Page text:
Tuesday, 30 January 2018
After Argentina scored their second goal against Uruguay in the World Cup Final in the 37th minute to take the lead, the Uruguayan captain, Jose Nasazzi, complained to referee John Langenus that Guillermo Stabile and Manuel Ferreira were offside. When the Belgian official awarded the goal, after consulting with his linesman, Nasazzi ‘continued his protest in the referees dressing room at halftime etching a diagram on the fresh plaster.’
This account can be found in the 1998 publication, A History of the World Cup, Volume 1, The Jules Rimet Years, by authors Ken Knight, John Kobylecky and Serge Van Hoof. They claim that ‘this drawing remained scratched into the wall for years as a ‘’national treasure’’’. Inferred in this last statement is that this drawing is no longer etched in the foundations of this dressing room in the famous Estadio Centenario.
Unfortunately, the authors do not account for their source or sources from which this story is taken, and whether this was a primary document or a secondary one. Assuming they have recounted this accurately, without examining their materials we are unable to determine the credibility of the information from which it came.
It is perhaps appropriate to analyse these statements in two parts because it may provide clues to categorise their sources. So for instance, the first part where Jose Nasazzi follows the referee into his changing quarters and illustrates his protest in the wet plaster, hints strongly that this story came from an eyewitness. In trying to determine who this witness may have been we can assert with confidence that present in that room was the Uruguayan captain, Nasazzi, and the Belgian referee, John Langenus. It is also likely that also present were the two linesmen, Henri Christophe, from Belgium and the Bolivian, Ulises Saucedo. Are any of these four men responsible for promulgating this story? Was this recorded at the time or documented later to another chronicler based on the testimony of someone who was there? What is known is that John Langenus wrote about his experiences in Uruguay in his biography published in the 1940s, to which we will return to shortly.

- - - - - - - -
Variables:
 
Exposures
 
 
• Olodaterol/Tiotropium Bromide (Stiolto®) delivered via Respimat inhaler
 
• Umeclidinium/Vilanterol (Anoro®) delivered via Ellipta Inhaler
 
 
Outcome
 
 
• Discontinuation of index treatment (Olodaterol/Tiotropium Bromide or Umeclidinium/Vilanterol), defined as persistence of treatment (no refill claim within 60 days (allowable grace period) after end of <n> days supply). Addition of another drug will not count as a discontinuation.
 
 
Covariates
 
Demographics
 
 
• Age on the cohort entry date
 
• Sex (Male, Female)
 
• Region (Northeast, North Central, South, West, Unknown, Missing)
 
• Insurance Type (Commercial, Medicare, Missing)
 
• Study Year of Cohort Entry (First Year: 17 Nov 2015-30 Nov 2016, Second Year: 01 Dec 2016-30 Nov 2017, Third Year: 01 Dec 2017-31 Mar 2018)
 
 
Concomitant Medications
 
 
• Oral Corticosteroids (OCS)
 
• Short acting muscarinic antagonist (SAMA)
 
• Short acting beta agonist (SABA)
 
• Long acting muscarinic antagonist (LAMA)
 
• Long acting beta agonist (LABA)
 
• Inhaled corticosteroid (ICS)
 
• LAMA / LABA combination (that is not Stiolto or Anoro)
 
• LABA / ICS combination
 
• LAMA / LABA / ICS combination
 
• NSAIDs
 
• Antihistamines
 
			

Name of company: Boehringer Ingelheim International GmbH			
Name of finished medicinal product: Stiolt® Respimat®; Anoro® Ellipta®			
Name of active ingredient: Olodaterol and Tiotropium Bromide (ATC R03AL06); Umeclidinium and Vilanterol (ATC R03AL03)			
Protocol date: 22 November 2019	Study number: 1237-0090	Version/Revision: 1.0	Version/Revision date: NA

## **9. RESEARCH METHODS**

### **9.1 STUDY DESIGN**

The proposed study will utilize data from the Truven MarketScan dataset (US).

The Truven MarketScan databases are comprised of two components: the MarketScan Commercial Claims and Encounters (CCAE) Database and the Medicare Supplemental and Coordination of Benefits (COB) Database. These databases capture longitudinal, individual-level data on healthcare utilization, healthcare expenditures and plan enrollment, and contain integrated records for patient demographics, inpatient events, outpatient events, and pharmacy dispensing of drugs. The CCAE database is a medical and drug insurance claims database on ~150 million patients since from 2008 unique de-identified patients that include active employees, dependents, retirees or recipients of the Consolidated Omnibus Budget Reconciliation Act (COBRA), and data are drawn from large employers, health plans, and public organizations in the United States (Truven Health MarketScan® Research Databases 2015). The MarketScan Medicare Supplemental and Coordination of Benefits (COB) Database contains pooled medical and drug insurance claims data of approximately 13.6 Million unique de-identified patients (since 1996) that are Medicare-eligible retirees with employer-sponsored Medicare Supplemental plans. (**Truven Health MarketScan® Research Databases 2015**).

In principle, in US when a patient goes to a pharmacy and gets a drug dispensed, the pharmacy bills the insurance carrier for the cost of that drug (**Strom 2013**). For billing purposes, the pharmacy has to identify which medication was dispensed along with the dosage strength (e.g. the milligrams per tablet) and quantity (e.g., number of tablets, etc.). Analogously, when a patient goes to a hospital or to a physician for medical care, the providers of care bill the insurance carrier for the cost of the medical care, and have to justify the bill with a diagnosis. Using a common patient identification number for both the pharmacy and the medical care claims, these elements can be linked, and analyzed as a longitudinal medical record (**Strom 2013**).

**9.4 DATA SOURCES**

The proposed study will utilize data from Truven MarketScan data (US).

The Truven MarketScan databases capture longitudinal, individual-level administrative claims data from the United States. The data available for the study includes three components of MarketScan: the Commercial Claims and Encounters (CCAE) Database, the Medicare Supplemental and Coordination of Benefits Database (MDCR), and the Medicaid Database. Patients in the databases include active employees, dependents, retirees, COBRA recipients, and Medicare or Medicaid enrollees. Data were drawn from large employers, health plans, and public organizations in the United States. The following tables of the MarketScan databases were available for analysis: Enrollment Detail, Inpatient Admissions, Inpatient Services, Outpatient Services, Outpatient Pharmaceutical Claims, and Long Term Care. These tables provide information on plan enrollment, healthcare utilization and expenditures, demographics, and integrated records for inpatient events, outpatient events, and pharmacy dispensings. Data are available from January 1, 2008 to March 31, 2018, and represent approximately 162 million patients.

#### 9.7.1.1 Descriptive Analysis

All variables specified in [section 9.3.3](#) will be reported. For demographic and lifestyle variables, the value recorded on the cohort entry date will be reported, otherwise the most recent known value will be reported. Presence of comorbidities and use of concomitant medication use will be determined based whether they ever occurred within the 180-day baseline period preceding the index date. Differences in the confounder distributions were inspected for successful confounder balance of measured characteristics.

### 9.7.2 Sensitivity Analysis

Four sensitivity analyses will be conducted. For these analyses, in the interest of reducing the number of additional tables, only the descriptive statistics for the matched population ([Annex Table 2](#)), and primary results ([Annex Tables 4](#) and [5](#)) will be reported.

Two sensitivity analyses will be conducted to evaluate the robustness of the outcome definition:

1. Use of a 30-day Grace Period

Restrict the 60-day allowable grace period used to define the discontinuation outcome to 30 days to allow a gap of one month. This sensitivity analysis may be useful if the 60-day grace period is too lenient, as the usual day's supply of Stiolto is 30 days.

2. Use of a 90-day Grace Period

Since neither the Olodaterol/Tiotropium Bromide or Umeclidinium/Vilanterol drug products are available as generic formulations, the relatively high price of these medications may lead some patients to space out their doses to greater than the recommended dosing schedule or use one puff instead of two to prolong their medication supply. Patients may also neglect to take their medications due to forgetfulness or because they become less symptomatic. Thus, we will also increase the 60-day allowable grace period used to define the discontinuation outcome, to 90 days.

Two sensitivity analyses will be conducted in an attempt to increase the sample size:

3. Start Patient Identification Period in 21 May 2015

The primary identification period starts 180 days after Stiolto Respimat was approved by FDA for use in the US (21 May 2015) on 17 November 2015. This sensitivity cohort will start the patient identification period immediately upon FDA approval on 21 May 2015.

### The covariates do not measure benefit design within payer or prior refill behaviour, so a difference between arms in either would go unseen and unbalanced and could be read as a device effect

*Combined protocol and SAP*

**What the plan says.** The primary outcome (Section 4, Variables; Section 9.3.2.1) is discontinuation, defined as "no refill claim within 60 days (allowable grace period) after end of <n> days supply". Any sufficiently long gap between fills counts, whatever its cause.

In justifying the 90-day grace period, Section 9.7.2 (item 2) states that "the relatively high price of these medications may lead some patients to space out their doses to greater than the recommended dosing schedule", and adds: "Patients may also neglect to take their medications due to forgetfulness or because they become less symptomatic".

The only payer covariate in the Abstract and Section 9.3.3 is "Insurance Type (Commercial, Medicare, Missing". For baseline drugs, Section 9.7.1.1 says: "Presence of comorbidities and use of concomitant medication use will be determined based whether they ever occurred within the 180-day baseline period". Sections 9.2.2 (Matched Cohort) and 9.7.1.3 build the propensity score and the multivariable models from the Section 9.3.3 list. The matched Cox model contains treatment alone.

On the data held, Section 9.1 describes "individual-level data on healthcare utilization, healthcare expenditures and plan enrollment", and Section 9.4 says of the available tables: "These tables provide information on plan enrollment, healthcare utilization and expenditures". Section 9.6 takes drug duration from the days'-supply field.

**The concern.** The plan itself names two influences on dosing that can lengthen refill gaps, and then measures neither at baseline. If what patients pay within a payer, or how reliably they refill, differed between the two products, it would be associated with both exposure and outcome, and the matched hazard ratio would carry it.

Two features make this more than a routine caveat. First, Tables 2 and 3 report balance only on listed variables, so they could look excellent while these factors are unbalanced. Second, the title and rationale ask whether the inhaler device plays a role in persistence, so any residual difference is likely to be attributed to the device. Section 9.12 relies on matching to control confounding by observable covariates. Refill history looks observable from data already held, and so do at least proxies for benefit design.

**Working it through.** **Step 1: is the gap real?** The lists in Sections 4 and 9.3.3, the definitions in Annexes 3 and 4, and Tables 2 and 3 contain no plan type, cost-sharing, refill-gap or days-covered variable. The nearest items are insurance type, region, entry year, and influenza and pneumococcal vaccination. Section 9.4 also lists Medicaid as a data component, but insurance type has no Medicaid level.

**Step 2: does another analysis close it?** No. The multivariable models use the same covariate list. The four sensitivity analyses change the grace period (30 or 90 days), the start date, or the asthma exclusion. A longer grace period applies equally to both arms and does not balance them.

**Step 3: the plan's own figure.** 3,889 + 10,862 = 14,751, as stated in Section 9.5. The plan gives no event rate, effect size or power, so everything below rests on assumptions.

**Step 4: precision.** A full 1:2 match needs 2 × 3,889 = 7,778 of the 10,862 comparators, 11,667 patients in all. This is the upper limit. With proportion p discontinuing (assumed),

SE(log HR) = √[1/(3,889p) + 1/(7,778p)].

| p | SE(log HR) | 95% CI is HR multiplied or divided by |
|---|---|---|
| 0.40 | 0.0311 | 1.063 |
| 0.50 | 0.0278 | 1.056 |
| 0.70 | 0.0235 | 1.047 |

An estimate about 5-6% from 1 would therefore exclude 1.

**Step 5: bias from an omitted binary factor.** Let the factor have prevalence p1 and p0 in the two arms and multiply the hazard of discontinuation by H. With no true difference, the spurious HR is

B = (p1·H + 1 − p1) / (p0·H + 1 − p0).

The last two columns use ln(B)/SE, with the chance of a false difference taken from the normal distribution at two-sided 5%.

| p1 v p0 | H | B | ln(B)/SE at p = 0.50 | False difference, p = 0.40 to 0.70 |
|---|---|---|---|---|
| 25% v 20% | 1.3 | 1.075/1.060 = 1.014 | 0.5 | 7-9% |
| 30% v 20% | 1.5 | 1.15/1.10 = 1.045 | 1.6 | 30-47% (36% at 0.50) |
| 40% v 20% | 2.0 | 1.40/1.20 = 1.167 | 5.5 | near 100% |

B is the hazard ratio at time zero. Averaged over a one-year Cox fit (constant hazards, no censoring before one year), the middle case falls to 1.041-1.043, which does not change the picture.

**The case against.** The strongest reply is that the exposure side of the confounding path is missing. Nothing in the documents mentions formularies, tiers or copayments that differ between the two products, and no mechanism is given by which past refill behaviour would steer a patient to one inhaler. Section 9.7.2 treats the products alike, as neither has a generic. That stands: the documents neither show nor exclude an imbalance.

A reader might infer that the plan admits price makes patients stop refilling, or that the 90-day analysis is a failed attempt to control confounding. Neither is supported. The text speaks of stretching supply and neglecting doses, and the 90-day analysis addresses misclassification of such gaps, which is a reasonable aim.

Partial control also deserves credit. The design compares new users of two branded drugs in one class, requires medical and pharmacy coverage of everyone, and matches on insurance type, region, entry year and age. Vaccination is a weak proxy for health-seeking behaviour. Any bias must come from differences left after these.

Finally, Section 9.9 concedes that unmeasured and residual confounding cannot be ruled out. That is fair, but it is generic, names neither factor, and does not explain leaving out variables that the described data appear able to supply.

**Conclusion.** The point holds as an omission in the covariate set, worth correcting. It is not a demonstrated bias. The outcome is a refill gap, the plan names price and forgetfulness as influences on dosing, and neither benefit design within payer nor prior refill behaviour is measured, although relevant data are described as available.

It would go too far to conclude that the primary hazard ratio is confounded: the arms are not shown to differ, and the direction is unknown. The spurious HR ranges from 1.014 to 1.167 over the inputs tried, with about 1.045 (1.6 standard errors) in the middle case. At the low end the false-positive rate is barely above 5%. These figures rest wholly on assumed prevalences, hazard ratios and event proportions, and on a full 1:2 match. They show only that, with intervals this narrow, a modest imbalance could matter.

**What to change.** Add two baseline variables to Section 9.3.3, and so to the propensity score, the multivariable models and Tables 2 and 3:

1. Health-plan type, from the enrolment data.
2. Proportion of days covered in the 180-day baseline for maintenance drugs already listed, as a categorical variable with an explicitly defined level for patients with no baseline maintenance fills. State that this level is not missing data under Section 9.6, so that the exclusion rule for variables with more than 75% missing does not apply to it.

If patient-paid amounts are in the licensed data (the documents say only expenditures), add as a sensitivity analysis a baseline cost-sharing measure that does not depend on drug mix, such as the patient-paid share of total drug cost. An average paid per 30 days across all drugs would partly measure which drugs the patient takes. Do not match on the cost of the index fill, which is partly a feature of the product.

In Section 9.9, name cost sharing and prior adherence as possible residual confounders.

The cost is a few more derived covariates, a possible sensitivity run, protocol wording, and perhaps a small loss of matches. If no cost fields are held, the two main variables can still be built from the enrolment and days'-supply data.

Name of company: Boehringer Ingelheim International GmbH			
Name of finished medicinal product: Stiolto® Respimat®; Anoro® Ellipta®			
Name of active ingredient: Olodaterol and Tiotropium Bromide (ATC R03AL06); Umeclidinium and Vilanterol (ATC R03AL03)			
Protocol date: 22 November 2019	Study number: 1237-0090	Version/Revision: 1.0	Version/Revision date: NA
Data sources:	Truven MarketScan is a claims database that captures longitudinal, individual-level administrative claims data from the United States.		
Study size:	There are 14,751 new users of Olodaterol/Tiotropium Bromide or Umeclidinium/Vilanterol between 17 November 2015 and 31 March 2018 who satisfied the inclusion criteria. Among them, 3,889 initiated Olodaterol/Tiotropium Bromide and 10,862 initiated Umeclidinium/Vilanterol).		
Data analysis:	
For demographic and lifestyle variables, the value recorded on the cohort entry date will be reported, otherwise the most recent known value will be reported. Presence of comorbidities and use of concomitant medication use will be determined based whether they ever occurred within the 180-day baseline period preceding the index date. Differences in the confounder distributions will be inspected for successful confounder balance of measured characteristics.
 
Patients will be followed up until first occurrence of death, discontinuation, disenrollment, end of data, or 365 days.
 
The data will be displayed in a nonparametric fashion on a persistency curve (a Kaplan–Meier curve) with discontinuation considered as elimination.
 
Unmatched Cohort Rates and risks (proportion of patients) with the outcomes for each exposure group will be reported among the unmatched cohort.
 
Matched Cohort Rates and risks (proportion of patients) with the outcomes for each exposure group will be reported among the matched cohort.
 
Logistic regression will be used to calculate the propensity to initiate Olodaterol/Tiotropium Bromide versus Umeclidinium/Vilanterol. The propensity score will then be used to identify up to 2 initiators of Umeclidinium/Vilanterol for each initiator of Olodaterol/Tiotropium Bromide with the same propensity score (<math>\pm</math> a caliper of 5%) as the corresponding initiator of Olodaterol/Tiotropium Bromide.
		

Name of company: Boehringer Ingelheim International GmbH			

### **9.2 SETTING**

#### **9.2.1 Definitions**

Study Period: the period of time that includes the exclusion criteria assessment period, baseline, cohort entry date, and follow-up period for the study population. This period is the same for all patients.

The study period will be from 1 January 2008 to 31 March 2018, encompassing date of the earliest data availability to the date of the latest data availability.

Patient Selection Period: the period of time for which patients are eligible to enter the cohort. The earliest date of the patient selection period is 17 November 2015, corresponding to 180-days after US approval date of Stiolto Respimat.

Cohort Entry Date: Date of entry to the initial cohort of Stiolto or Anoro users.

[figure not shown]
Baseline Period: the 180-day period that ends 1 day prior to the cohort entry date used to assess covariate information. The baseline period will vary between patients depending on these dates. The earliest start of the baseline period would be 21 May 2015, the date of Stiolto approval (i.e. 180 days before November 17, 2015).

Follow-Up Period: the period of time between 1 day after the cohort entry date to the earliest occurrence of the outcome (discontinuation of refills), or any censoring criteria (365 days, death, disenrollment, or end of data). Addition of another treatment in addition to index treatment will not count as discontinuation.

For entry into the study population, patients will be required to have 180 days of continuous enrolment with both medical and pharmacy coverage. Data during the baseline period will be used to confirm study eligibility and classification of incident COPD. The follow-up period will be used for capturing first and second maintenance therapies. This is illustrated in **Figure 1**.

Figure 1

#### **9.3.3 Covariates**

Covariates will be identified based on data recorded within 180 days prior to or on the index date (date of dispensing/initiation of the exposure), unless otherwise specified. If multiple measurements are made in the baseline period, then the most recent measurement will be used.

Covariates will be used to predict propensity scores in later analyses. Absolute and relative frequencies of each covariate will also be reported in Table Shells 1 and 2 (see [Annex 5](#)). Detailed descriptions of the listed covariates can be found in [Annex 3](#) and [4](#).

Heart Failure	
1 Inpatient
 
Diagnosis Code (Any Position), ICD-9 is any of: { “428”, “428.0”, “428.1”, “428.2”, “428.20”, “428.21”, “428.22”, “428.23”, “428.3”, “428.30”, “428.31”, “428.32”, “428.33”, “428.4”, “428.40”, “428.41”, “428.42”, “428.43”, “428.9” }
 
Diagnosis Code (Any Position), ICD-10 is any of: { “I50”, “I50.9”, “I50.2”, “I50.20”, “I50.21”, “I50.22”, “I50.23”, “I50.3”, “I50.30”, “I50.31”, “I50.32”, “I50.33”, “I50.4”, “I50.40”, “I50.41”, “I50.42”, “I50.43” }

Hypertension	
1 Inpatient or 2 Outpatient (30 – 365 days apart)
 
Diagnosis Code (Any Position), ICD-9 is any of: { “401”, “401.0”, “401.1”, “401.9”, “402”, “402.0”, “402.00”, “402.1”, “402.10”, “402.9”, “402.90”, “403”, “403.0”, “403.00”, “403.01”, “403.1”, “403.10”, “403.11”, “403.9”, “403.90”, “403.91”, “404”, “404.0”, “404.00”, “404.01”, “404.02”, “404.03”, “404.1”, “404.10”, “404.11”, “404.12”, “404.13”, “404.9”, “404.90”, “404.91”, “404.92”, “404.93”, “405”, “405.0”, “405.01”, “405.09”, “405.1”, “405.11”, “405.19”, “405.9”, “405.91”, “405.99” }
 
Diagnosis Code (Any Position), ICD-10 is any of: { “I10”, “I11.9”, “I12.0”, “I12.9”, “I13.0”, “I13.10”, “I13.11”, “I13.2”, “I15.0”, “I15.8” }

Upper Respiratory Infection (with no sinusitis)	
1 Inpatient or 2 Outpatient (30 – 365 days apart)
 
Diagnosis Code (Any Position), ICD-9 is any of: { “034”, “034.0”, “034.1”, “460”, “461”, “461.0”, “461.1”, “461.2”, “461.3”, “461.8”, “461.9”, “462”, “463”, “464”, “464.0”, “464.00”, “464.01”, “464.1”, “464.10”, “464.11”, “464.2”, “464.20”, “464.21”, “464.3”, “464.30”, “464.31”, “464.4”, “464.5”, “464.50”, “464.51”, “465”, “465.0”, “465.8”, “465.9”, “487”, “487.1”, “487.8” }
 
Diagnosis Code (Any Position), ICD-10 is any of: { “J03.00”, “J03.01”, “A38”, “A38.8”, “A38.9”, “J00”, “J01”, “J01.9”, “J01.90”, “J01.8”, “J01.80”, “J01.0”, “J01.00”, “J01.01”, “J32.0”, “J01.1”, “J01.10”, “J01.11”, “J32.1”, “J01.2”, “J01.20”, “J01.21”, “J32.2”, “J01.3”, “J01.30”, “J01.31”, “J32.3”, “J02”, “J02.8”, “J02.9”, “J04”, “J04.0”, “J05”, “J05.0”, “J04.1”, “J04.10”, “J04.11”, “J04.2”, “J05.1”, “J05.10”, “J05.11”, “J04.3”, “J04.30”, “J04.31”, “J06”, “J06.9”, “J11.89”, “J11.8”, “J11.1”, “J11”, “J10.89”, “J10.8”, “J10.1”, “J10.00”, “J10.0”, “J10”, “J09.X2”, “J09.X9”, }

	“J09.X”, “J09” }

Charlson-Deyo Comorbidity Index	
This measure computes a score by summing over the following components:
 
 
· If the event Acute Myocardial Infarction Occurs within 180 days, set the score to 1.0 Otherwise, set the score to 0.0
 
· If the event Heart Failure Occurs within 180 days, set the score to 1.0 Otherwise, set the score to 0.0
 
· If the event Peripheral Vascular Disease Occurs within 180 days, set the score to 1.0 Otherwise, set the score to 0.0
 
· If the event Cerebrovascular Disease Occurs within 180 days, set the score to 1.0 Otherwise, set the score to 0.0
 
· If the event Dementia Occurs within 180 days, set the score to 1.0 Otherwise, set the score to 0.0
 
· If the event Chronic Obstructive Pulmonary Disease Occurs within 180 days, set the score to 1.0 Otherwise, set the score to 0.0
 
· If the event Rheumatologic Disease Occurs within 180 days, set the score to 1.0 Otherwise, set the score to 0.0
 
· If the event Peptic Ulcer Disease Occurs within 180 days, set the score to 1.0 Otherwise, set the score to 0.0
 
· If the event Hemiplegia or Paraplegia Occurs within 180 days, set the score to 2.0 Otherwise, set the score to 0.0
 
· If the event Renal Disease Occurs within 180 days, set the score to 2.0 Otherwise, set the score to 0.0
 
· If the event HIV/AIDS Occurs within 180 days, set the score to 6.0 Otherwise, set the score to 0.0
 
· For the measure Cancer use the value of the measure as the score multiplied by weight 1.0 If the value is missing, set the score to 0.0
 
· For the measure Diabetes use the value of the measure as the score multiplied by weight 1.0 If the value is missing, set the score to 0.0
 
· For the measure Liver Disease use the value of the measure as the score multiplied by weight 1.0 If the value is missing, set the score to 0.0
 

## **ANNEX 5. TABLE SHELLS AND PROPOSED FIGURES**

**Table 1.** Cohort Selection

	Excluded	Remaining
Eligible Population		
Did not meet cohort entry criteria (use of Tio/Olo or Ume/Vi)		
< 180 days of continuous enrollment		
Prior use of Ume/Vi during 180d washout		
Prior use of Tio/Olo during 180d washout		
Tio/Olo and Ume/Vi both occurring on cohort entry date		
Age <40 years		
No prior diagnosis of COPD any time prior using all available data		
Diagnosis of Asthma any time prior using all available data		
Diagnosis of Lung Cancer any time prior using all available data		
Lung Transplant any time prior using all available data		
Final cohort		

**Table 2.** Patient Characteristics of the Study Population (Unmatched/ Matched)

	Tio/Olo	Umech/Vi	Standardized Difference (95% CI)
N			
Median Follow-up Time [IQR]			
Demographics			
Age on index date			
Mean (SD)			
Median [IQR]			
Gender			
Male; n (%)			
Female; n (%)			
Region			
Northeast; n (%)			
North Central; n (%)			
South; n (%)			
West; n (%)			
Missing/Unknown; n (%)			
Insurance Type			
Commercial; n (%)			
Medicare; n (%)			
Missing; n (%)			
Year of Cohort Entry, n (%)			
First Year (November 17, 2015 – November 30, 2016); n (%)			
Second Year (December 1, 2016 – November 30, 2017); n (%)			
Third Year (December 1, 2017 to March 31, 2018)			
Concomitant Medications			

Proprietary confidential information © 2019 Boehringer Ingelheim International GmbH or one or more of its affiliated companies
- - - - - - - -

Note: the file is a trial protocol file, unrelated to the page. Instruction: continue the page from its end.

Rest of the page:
But all this depends if the story is true. It is possible that some contemporary, who was present at the first World Cup, exaggerated the event or invented the story out of whole cloth for dramatic effect? There is at least one example of this after the commencement of the World Cup Final. The Argentinian newspaper, El Litoral (31 July 1930), reported how a rumour was fed back to the Buenos Aires press corps, that the Argentinian centre-half, Luis Monti, had come to blows with his Uruguayan counterpart and bitter rival, Lorenzo Fernandez, which resulted in the latter's death. But this was easily proven to be false because of the lack of detail where this was supposed to have occurred and that the unknown whereabouts of Fernandez were due to him having departed Montevideo quickly after the final. Some hack had tried to exploit the enmity between the two players to create a sensationalist headline to sell papers.
There are other similar examples. The referee John Langenus recalled that his compatriot, Henri Christophe, was surprised to learn that he had apparently done an interview with a local journalist. The French player, Augustin Chantrel, writing a dispatch for the weekly sports magazine, Match (29 July 1930), noted that the slightest rumour caught by a journalist would end up as a long article.
But all this would only make sense if the claim that this diagram became a national treasure is not true either. And this comes to the second part of the statement. That the authors state that ‘this drawing remained scratched into the wall for years’ suggest that they took the information from a secondary source. And if this ‘treasure’ exists or existed then it should be more commonly known.
It would be reasonable to assume that Nasazzi’s diagram, if the story is true, was his interpretation of where both Stabile and Ferreira were positioned in relation to the Uruguayan defenders the moment the ball was played. In terms of World Cup history, Nasazzi’s etching would be an important part of telling this story. In a sense, it would also be an early form of the way experts and pundits today use modern technology to analyse controversial incidents on the football pitch, replaying an incident and using touch screens and imaginary lines to determine if a player was offside or not.